After turning our attention last week to cosmic matters like the end of the world, when the sun, moon and stars would fall and people would be distressed by the rising of the seas, Advent–and Luke in particular–zooms into the particular this week. Like a Google Earth camera, panning through the layers of the atmosphere, Luke zeroes in on a very particular time and place:

In the fifteenth year of the reign of Emperor Tiberius, when Pontius Pilate was governor of Judea, and Herod was ruler of Galilee, and his brother Philip ruler of the region of Ituraea and Trachonitis, and Lysanias ruler of Abilene, during the high priesthood of Anna and Caiaphas, the word of God came to John son of Zechariah in the wilderness.

You couldn’t hear the word of God in any of the zillion political ads this fall. You can’t hear it in any of the statements released by the White House or the leaders of Congress. Maybe it’s even unlikely to be heard from any of the pulpits or chancels or soapboxes of the church or other religious establishments. “The word of God came – not to any of the political or religious leaders of the time – but the word of God came to John, son of Zechariah, in the wilderness.”

And John went all around that region around the Jordan, “proclaiming a baptism of repentance for the forgiveness of sins.” A baptism of repentance for the forgiveness of sins. Marcus Borg and John Dominic Crossan write that “repentance means to ‘go beyond the mind that you have.’” (cited by Mary Ann McKibben Dana, in Journal for Preachers, Advent 2012, p. 5) Much of what we know today goes way beyond the mind that those who heard John’s message might have had, but the call to “repentance,” the call to go beyond the mind we have is as urgent today as ever. We would do well to consider the ways we’ve become captive to outmoded ways of thinking–about God, about ourselves, about life–and Advent is an opportunity to do just that. That’s why, instead of being coddled and cooed around the manger from the get-go, in the texts of Advent we are shaken out of our comfort zones with end-of-the-world talk and this sharp-edged character of John the Baptist, crying out in the wilderness.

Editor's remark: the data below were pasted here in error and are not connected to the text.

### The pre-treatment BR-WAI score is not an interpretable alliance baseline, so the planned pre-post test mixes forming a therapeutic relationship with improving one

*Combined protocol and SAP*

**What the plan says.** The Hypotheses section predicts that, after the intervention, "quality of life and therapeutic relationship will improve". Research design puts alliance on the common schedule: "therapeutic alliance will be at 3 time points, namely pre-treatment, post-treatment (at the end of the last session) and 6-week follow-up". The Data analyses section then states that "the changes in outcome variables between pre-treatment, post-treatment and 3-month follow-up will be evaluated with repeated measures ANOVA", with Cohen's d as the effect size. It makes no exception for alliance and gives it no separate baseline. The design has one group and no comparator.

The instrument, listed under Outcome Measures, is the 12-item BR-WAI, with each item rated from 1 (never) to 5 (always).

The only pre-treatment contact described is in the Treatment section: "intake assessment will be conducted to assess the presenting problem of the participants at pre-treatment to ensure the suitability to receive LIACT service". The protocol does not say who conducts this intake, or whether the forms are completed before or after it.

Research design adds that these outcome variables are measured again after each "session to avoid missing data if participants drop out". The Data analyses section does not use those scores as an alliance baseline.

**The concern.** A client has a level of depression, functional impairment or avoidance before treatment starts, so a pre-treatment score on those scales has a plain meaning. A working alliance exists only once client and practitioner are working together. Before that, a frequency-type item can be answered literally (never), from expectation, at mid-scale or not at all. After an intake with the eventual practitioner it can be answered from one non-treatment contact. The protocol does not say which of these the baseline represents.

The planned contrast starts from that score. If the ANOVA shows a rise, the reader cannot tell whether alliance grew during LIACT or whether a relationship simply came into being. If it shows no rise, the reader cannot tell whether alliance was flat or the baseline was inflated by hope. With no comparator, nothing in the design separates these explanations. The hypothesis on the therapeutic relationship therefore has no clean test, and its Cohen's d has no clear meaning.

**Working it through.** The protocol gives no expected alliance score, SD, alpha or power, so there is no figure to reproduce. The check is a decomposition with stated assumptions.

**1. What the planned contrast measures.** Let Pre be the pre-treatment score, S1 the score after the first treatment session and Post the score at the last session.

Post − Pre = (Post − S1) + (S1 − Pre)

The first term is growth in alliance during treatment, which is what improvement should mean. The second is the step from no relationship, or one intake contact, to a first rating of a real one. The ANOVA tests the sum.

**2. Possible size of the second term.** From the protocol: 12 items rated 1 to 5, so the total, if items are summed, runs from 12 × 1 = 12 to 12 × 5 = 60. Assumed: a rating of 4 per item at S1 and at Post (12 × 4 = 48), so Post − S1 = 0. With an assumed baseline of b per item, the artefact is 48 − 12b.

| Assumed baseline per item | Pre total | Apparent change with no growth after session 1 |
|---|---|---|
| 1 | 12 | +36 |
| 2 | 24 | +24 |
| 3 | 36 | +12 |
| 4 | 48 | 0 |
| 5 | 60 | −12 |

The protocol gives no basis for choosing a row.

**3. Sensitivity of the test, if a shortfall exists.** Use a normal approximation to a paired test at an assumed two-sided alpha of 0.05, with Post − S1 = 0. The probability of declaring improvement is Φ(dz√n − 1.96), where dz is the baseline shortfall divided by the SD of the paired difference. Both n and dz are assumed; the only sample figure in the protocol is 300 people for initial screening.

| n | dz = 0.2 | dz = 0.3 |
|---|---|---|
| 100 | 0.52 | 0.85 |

After all, we and the world are still waiting. Still waiting for … what? Surely waiting for more than the latest iPhone, or the latest winner of the The Voice or American Idol; surely waiting for more than some political leader to solve all our problems..

Advent puts us in feeling-touch with what [one commentator] describes as ‘an unquenchable fire, a restlessness, a longing, a disquiet, a hunger, a loneliness, a gnawing nostalgia, a wildness that cannot be tamed, a congenital all-embracing ache that lies at the center of human experience.’ [Ronald Rolheiser, The Holy Longing, cited by Guy Sayles in JP, op cit., p. 13] That ache includes a yearning for hope, a hunger for meaning, a thirst for joy, a need for mystery, a craving for ecstasy, and, most of all, a desire to be known and loved. [Sayles, ibid.]

In the midst of our busyness, in the midst of all our decorations and gifts piled up in closets and attics, it’s all too easy to miss the One we’re waiting for. We’re paying attention to so many other things, trying just to keep up, trying not to disappoint anyone, trying to do what our culture keeps telling us we should be doing this time of year. So we don’t really have time to pay attention to that ache, that other hunger, and if we do manage to get it together to come to church on Sundays, we might be reminded–maybe we perceive it as a rather rude reminder–of just what that ache might be about.